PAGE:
Bayer & Bayer Inc.

Watertight & Structurally Sound
414.427.9833
BayerBasementRepair@hotmail.com

Glossary

As-Built Condition
Backfill
Bleeders
Concrete Block
Downspout
Drain Tile
Efflorescence
Epoxy
Expansive Clay Soils
Grade
Horizontal Cracks
Level
Palmer Valve
Pilaster
Plumb Line
Poured Walls
Radon Gas
Seepage
Steel Restraints
Step Cracks
Stone Backfill
Sump Crock
Sump Pump
Tuckpoint
Wall Drainage Board
Wall Deflection
Wall Irregularities
Wall Slide (Base Shear)

As-Built Condition -
A basement wall with No Defects as constructed immediately following either installation of the concrete masonry or poured concrete wall before backfilling. The wall can be said to have no defects if the corners and/or the walls were constructed out of plumb with no cracks or movement. Additionally, the wall is not defective if repair has been done 10 years or more prior to the time of inspection and there are no cracks or movement. Shrinkage cracks with no movement of the wall are not considered a structural defect. Measurement of a wall is done by averaging the measurements of both corners compared to the measurement at the center of the wall.     [top]
Backfill -
Material used to fill in an excavation.     [top]
Bleeders -
Concrete or plastic pipe that is installed through the footing or foundation wall to allow transfer of water from the exterior drain tile to the interior drain tile.     [top]
Concrete Block -
Concrete masonry unit used in basement wall construction. Concrete block is commonly used in nominal 8”, 10” or 12” widths and is typically 8” tall by 16” long with 2 open cells in the block. The concrete blocks are stacked with alternating vertical joints using mortar between the joints to hold the block together.     [top]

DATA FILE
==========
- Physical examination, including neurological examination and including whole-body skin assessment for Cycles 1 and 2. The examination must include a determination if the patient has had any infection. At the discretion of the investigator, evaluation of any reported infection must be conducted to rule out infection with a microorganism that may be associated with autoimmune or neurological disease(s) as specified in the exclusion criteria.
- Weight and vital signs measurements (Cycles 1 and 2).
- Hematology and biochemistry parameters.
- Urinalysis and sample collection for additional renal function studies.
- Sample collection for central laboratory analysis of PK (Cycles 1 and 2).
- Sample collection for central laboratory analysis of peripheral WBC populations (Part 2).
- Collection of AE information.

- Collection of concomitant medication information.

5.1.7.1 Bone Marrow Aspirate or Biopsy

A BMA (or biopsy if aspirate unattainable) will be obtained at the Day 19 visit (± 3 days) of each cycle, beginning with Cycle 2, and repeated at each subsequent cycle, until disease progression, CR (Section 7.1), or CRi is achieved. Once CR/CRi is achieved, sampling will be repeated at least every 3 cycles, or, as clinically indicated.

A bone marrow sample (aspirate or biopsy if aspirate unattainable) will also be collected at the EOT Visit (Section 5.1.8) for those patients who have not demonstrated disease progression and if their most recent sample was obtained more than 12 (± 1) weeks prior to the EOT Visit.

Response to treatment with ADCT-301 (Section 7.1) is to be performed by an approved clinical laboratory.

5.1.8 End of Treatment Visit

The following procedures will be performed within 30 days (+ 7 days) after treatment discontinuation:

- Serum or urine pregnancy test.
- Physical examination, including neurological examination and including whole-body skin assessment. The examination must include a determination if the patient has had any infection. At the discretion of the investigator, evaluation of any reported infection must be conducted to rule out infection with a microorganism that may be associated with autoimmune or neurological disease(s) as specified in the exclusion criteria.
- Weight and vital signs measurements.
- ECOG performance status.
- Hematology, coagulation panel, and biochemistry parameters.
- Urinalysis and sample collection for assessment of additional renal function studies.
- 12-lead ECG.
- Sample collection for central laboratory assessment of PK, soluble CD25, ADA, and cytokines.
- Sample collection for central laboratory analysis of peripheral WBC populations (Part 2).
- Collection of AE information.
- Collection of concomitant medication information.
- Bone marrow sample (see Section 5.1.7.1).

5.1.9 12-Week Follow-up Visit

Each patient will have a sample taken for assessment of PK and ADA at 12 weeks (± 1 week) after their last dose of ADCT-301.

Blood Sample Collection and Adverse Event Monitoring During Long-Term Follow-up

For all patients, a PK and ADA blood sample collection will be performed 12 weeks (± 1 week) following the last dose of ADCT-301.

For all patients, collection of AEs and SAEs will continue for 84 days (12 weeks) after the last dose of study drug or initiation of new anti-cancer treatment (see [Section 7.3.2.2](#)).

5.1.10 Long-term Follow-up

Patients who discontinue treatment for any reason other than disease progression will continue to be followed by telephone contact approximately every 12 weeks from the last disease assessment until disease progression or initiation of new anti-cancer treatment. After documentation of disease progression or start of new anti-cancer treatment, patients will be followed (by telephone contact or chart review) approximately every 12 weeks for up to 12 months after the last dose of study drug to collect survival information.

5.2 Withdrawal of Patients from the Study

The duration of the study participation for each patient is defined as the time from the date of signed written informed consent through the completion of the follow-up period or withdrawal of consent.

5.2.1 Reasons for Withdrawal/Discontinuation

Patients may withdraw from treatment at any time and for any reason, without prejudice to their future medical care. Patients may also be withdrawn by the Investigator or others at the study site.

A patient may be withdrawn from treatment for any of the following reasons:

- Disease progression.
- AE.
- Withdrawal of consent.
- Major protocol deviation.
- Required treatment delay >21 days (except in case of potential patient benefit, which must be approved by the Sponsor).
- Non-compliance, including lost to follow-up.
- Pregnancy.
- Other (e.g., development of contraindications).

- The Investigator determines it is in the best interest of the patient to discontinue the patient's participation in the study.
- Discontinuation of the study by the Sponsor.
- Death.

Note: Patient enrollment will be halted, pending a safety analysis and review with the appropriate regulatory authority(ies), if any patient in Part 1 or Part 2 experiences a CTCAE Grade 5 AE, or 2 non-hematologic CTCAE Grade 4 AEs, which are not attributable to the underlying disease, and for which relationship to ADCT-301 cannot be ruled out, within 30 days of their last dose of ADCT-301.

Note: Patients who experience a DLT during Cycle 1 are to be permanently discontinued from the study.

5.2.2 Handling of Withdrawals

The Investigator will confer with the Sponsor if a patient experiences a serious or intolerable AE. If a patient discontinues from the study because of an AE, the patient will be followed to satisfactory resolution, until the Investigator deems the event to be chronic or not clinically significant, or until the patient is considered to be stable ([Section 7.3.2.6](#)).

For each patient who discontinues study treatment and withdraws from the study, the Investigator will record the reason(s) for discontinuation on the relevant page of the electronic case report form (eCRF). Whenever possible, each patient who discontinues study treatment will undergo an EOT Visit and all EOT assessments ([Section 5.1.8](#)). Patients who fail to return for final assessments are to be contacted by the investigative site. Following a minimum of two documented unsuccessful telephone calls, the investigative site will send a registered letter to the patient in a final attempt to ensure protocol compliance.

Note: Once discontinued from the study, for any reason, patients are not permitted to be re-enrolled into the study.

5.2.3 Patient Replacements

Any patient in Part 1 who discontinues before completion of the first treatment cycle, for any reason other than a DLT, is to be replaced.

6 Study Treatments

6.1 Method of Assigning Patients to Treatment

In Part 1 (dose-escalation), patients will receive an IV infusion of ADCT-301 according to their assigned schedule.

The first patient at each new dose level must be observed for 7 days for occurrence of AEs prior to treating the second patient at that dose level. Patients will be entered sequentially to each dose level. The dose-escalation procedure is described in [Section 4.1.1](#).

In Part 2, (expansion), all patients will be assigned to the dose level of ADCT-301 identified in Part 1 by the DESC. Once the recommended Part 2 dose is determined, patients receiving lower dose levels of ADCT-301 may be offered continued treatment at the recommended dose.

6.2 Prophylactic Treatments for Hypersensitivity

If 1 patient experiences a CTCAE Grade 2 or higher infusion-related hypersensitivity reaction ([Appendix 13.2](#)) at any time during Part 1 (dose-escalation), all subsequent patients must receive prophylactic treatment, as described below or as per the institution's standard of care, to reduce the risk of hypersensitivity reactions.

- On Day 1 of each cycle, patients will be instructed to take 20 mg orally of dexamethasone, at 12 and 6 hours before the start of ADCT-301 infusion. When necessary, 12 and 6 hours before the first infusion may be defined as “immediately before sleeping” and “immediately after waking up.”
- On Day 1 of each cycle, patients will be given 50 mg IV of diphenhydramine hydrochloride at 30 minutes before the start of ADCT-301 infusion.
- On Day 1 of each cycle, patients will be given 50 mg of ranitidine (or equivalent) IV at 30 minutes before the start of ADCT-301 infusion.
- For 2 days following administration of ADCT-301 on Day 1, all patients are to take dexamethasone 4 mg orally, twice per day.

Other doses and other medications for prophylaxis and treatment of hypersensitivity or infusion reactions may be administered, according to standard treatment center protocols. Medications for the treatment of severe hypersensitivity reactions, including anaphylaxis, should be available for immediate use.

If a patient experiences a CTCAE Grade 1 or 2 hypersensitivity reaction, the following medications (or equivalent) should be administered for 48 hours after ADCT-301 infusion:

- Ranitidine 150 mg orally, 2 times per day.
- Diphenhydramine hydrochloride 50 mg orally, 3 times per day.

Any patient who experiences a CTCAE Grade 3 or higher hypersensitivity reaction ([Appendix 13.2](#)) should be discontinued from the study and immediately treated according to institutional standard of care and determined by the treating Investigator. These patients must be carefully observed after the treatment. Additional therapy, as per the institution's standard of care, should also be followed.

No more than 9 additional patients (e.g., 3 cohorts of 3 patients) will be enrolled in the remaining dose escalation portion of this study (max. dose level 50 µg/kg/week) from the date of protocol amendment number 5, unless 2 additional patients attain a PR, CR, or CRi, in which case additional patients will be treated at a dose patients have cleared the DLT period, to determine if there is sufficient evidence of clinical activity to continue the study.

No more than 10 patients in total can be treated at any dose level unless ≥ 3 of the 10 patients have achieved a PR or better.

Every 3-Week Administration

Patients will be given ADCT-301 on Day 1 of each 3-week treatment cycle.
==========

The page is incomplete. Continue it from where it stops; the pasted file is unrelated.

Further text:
Downspout -
Aluminum or galvanized steel pipe that directs water collected in the rain gutters down to the ground and away from the building.     [top]
Drain Tile (Interior or Exterior) -
Concrete or plastic perforated pipe used underground to collect water and direct it to the sump crock. Exterior drain tile is placed on the outside of the building at the elevation of, or on top of the footing, consistent with existing conditions. Interior drain tile is placed around the inside perimeter of the building just below the floor slab. Drain tile is encased in clear aggregate to allow for water drainage to the pipe.     [top]
Efflorescence (Scale Stains) -
White mineral deposits showing on the face of masonry due to water leaching through the masonry to the dry surface.     [top]
Epoxy -
Material used to repair cracks in concrete or masonry. Epoxy is a material that can be injected into wall cracks and when cured forms a very strong bond with the base material. Epoxy can be used for the structural repair of walls.     [top]
Expansive Clay Soils -
Expansive soils contain minerals that are capable of absorbing water, which enables the soils to increase in volume. Expansions of 10 percent or more are common. This change in volume can exert force on a building or other structure causing substantial damage.     [top]
Grade -
Reference to the pitch of the exterior ground surface adjacent to the building.     [top]
Horizontal Cracks -
Usually associated with bowing or displacement of masonry walls that are not plumb vertically and/or horizontally.     [top]
Level -
Instrument used for measuring the plane of a vertical or horizontal surface.     [top]
Palmer Valve -